Foreign Secretary tells gay football fans to be ‘respectful’ of hosts Qatar during World Cup


Ex-England striker Gary Lineker today led a backlash after Foreign Secretary James Cleverly told gay football supporters to be ‘respectful’ of World Cup host Qatar.

With 25 days until the tournament kicks off in the Gulf state, concerns remain over how LGBT+ fans will be treated in the Islamic country.

Homosexual behaviour is illegal in Qatar, while there are also strict laws on alcohol, drugs, public intimacy, relationships outside marriage, dress codes and swearing. 

Veteran campaigner Peter Tatchell was stopped from staging the first ever LGBT+ protest in the country yesterday.

Mr Cleverly this morning said Qatari authorities know they will have to make ‘some compromises’ when football fans from across the globe begin arriving next month.

But he also urged LGBT+ fans to ‘flex and compromise’ in comments that were promptly branded ‘shockingly tone deaf’ by Labour.

Lineker, who is expected to front the BBC’s coverage of the World Cup, queried Mr Cleverly’s remarks.

He posted on Twitter: ‘Whatever you do, don’t do anything gay. Is that the message?’

Mr Tatchell, who claimed he was arrested by Qatari authorities after his attempted protest, also hit back at the Foreign Secretary’s comments.

He demanded the Government ‘use its public voice to condemn the appalling human rights abuses’ of the Gulf state.

As well as his comments about gay football supporters, the Foreign Secretary – who was yesterday re-appointed to the role during new Prime Minister Rishi Sunak’s Cabinet reshuffle – took a swipe at Labour leader Sir Keir Starmer.

Sir Keir this week said he would not travel to Qatar for the World Cup, even if England reached the final.

But Mr Cleverly revealed he would go to the Middle East if he’s able to.

‘As Leader of the Opposition, he’s in a lovely position to send messages. I’ve got real work to do,’ the Foreign Secretary said of Sir Keir, during an interview with LBC Radio.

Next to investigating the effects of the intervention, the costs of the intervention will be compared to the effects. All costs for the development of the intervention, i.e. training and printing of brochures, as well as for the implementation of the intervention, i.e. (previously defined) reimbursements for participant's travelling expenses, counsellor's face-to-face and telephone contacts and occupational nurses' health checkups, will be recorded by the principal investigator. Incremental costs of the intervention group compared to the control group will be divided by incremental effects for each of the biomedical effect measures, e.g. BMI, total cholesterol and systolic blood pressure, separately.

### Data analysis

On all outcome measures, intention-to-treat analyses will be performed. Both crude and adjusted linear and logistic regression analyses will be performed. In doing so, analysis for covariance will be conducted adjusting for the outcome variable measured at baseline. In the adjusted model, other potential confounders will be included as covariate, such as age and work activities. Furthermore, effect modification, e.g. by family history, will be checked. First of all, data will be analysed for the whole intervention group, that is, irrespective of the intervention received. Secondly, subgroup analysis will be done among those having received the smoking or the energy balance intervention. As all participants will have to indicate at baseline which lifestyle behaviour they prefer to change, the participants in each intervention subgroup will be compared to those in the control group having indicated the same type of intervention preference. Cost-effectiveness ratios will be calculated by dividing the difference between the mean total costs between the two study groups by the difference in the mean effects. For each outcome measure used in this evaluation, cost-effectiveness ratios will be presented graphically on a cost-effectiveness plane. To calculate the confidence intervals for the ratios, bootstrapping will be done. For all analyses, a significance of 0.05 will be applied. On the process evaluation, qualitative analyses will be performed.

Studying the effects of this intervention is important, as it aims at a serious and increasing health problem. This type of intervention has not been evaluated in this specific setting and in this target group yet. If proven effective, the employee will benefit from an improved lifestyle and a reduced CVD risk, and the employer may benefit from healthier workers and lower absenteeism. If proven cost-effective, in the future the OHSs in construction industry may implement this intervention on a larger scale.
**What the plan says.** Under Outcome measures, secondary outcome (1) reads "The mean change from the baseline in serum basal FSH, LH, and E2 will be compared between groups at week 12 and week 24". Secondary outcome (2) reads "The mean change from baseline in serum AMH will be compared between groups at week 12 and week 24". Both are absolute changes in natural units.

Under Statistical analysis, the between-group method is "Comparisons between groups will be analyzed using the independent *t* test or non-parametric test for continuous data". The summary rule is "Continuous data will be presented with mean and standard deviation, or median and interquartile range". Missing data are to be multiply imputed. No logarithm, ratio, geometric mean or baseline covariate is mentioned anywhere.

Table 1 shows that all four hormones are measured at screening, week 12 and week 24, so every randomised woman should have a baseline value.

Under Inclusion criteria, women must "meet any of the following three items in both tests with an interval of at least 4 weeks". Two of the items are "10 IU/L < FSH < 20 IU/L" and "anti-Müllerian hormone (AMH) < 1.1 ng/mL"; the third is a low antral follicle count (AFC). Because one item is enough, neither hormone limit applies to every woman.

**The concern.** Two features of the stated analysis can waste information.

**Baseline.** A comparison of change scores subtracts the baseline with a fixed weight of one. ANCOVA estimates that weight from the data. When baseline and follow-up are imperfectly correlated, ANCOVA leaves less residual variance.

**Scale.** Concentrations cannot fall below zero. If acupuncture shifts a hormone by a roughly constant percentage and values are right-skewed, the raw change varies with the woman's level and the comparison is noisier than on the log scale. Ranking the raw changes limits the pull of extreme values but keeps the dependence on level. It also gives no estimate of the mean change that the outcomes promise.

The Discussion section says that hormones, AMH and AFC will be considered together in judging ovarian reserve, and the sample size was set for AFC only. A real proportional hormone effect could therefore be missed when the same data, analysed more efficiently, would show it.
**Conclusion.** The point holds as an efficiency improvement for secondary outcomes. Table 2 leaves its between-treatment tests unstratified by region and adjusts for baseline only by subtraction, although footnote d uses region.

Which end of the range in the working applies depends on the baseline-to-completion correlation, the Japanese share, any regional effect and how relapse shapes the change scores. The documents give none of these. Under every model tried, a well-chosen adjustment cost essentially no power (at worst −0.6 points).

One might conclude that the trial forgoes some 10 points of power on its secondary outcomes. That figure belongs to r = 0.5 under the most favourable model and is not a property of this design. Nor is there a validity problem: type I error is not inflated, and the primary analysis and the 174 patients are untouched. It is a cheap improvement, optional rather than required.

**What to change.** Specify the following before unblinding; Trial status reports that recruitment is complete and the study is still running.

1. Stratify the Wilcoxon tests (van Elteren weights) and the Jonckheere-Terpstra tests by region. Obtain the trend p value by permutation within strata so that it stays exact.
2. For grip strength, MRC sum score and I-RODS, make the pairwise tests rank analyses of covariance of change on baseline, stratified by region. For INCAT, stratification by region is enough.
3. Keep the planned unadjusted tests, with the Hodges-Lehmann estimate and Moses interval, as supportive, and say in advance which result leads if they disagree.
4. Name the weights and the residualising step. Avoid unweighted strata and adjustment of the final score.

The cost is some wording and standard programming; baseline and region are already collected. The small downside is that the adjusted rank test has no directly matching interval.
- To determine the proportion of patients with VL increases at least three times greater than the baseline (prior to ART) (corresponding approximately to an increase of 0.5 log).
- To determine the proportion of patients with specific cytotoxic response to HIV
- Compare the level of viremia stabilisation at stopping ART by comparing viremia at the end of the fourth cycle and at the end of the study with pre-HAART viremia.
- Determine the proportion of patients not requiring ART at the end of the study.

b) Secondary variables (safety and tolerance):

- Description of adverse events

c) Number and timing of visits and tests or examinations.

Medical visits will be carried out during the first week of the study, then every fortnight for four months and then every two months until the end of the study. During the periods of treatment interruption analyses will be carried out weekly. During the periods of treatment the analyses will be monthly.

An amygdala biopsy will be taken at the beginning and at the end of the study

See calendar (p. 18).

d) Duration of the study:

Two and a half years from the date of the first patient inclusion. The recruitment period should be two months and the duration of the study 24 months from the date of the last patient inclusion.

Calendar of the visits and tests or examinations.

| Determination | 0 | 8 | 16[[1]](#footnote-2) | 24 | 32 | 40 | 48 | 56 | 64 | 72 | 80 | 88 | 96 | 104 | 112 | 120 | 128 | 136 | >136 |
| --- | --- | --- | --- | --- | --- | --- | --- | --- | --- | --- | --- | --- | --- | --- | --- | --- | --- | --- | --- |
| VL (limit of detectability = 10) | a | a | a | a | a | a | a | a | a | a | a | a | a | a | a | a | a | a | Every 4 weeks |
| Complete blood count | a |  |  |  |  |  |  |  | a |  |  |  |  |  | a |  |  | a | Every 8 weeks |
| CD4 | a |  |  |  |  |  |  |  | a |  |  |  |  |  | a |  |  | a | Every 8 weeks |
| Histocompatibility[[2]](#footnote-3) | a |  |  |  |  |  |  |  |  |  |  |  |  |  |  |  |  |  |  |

Foreign Secretary James Cleverly, speaking to LBC Radio today, urged gay England fans to show ‘flex and compromise’ towards the host nation during next month’s World Cup in Qatar

Gary Lineker, who is expected to front the BBC's coverage of the World Cup, queried Mr Cleverly's remarks

Gary Lineker, who is expected to front the BBC’s coverage of the World Cup, queried Mr Cleverly’s remarks

Homosexual behaviour is illegal in Qatar, while there are also strict laws on alcohol, drugs, public intimacy, relationships outside marriage, dress code and swearing

Homosexual behaviour is illegal in Qatar, while there are also strict laws on alcohol, drugs, public intimacy, relationships outside marriage, dress code and swearing

Mr Cleverly urged LGBT+ England fans to 'be respectful of the host nation' in comments that were promptly branded 'shockingly tone deaf' by critics

Mr Cleverly urged LGBT+ England fans to ‘be respectful of the host nation’ in comments that were promptly branded ‘shockingly tone deaf’ by critics

Mr Cleverly admitted he hadn’t spoken to Qatari authorities in direct response to Mr Tatchell’s case.

‘My understanding is he was questioned, he was supported by the FCDO’s consular team,’ the Foreign Secretary said.